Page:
Despite the probably wide array of things that the crowd wanted to be saved from, there is undoubtedly one memory in that crowd that everyone shared when they were shouting Psalm 118: The Feast of the Tabernacles. This was an extremely popular festival designed by Yahweh through Moses, to be a festival of joy and celebration. This festival had a little bit of everything… a solemn walk to the pool of water where the priest at the head of the group dipped his golden pitcher for the sacred Water Ceremony; the huge flaming light columns that were 20 feet tall and lighting up all of Jerusalem; the beautiful singing, dancing, chanting in the Temple; and the famous Torch Dances in the Temple in which selected men would light torches and spin them in the air and catch them again, all while dancing ecstatically in front of the people who looked on, mesmerized. There was a messianic fervor during this Feast, with everyone believing that the Lord’s Messiah could arrive at any time. Once each day of the Feast, Ps 118 was recited in the Temple by all the worshipers. And then on the 7th Day of the Feast, also known as the Day of Hosannah, Ps. 118 is recited loudly seven times! They were all waving palm or willow branches during these recitations, and the people were ecstatic in their exaltation. The waving of the palm branches, the shouts of Hosannah, the expectation of the Messiah, all these aspects of Christ’s triumphant entrance pointed directly to their beloved Feast of Tabernacles. The spirit of joy and celebration and expectation filled the atmosphere during Jesus’s ride into Jerusalem, just as the air was filled with the same back at the Feast of Tabernacles, also known a Succoth.

It is not terribly surprising to see the evolution of Hoshiana into Hosannah, from Save Us Now to Save us Now and Thank you for Saving Us! The very context of Hoshiana in this psalm is praise and thanksgiving. Look at Ps. 118:29, the verse that concludes the psalm and wraps up its meaning, ”You are my God, and I thank you. You are my God, and I exalt you. Give thanks to the Lord, for He is good, and His mercy endures forever!” In this famous psalm the very context of salvation is thanksgiving and praise. To see those two aspects fuse together seems natural.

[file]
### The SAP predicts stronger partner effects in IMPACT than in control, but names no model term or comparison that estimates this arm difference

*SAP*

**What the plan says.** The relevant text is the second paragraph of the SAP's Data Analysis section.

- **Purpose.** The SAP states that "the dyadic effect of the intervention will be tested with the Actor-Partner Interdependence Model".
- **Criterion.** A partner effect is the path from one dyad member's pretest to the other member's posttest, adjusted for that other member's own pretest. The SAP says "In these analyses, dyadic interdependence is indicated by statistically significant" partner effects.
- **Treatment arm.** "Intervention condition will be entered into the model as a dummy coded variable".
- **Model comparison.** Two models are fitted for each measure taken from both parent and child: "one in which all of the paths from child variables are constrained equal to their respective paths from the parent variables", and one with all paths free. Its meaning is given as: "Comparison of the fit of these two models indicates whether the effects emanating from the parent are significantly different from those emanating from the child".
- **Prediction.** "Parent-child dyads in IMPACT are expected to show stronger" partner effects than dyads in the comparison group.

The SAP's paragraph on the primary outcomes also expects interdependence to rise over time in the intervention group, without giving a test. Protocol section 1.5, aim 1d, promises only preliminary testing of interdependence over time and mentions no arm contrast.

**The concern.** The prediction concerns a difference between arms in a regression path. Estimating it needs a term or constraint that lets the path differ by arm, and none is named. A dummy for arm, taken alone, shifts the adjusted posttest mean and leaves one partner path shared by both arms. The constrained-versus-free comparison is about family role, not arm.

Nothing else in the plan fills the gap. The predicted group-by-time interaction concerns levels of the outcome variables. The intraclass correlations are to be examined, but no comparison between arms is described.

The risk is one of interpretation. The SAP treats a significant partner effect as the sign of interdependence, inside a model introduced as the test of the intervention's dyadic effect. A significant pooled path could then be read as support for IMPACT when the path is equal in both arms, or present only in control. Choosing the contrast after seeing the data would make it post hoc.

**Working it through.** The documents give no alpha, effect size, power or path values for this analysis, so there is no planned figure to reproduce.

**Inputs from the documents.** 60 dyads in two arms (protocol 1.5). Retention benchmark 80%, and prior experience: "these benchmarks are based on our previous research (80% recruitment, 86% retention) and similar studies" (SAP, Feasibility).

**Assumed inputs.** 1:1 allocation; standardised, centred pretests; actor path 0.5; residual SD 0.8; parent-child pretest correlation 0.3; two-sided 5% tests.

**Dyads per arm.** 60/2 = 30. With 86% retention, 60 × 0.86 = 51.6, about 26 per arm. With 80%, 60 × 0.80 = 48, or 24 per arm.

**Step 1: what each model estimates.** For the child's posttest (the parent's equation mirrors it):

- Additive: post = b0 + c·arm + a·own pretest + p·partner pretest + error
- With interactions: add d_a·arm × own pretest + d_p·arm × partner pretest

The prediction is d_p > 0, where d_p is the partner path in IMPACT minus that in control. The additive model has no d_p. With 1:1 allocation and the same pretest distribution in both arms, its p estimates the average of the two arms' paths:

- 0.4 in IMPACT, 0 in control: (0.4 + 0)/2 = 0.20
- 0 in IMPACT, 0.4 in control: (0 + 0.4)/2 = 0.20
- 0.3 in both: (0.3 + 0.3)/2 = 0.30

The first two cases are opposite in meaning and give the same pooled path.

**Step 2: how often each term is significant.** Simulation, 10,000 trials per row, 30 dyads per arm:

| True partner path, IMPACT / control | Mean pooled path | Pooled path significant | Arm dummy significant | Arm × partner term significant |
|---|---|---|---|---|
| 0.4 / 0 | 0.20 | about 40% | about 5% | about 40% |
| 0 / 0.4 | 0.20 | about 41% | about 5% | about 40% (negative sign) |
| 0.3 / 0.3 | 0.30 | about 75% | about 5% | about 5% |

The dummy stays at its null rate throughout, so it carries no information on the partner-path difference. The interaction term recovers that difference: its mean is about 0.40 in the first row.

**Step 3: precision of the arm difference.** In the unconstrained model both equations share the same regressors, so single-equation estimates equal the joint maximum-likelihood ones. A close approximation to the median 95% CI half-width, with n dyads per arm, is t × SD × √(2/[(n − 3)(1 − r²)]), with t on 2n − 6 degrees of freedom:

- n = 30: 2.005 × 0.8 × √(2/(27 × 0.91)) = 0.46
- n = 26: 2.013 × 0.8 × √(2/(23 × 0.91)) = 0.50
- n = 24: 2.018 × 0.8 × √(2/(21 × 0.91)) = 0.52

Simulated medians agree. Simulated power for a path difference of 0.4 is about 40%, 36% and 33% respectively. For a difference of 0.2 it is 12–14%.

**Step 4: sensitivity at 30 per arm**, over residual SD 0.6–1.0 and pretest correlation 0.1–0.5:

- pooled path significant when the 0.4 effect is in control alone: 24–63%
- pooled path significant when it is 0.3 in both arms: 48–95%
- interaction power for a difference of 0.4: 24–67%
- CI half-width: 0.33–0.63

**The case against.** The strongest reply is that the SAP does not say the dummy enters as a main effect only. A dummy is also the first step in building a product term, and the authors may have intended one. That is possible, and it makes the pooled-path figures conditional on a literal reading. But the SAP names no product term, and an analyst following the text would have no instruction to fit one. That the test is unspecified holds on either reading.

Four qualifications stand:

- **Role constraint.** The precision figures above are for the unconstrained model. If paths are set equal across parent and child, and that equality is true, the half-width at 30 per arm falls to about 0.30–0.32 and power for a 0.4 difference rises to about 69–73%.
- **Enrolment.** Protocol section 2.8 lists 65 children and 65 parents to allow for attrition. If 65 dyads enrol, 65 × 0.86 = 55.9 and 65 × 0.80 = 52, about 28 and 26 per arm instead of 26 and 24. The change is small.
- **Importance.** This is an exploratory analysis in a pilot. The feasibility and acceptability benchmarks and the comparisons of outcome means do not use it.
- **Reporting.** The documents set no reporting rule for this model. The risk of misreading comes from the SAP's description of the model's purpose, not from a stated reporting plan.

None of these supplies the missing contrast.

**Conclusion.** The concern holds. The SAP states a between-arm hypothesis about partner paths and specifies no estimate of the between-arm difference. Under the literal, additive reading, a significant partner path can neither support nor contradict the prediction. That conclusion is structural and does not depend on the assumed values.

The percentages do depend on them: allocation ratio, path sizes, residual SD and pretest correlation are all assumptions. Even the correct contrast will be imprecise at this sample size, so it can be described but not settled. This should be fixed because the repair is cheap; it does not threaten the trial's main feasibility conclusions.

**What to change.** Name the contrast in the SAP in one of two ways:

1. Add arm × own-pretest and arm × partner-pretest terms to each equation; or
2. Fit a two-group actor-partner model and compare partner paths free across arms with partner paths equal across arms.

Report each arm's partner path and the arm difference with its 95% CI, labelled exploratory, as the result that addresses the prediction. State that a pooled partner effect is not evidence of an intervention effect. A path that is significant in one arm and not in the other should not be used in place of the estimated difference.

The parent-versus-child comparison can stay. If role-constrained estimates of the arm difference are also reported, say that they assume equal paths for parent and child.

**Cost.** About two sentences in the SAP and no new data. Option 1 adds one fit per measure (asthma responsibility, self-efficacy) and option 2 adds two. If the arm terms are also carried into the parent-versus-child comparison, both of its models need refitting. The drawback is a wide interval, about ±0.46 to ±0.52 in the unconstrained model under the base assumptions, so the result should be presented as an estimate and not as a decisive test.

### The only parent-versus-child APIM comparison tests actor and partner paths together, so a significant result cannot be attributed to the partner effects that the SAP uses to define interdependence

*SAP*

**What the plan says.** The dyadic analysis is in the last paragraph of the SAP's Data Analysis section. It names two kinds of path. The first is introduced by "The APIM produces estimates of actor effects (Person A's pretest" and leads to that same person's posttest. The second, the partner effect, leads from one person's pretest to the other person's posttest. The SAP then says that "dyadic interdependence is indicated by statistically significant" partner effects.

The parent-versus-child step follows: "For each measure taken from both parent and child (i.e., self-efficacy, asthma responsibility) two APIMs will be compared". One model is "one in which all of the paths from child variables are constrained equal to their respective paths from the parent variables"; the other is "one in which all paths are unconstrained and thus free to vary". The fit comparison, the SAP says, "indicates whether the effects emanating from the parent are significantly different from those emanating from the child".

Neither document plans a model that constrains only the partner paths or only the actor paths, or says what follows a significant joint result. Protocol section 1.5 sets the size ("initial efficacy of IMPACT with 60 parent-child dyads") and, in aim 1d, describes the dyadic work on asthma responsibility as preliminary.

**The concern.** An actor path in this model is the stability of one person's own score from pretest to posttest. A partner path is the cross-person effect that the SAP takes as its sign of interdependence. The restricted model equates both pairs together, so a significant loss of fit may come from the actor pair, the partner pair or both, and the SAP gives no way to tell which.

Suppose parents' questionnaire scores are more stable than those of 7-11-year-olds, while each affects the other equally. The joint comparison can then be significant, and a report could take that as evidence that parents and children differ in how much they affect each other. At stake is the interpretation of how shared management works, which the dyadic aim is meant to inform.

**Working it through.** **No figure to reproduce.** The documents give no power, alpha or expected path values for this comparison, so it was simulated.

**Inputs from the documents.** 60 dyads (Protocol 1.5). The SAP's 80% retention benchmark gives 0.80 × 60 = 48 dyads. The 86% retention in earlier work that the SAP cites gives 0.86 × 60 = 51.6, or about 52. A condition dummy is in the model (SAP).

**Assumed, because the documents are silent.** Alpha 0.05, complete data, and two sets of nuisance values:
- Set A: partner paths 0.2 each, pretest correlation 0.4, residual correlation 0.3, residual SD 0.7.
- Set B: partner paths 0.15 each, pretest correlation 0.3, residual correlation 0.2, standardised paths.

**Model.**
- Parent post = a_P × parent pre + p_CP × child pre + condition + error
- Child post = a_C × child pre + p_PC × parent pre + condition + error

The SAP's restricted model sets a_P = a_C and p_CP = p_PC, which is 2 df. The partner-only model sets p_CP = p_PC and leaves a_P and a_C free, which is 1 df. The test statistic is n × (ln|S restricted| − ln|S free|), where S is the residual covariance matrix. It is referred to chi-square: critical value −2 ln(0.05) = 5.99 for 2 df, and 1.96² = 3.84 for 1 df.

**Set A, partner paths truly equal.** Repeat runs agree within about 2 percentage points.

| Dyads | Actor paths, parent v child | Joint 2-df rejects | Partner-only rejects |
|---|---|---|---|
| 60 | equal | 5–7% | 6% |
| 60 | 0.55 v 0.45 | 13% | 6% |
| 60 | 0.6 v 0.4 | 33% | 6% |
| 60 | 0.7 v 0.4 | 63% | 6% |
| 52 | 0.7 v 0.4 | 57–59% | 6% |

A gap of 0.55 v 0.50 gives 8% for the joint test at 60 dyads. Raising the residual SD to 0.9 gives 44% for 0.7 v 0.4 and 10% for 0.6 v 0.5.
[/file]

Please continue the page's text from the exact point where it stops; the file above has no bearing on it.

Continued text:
It is traditionally accepted that the final song Jesus and His disciples sang at the Last Supper before departing was Psalm 118, the last of the Hallel Psalms (Mark 14:26). Could there have been a better time for them to sing Hosanna, than that the very beginning of the Passion? Save us now, Lord, and we praise you for your salvation.

Perhaps the most famous and most frequently used liturgical prayer in the Christian Church as been the “Sanctus.” There are two parts to the Sanctus (Latin word for Holy): the first part is based on Isaiah 6:3, and the second part, known as the Benedictus, is taken directly from Matthew 21:9. The following version is known as the ecumenical version because it was adopted by most of the liturgical churches, such as the Catholics, the Anglicans, the Lutherans, the Methodist, while the Eastern Orthodox have a little wrinkle that doesn’t dare touch the Benedictus:


Holy, Holy, Holy Lord, God of power and might,

Heaven and earth are full of your glory.

Hosannah in the highest!

Blessed is He who comes in the name of the Lord.

Hosannah in the highest!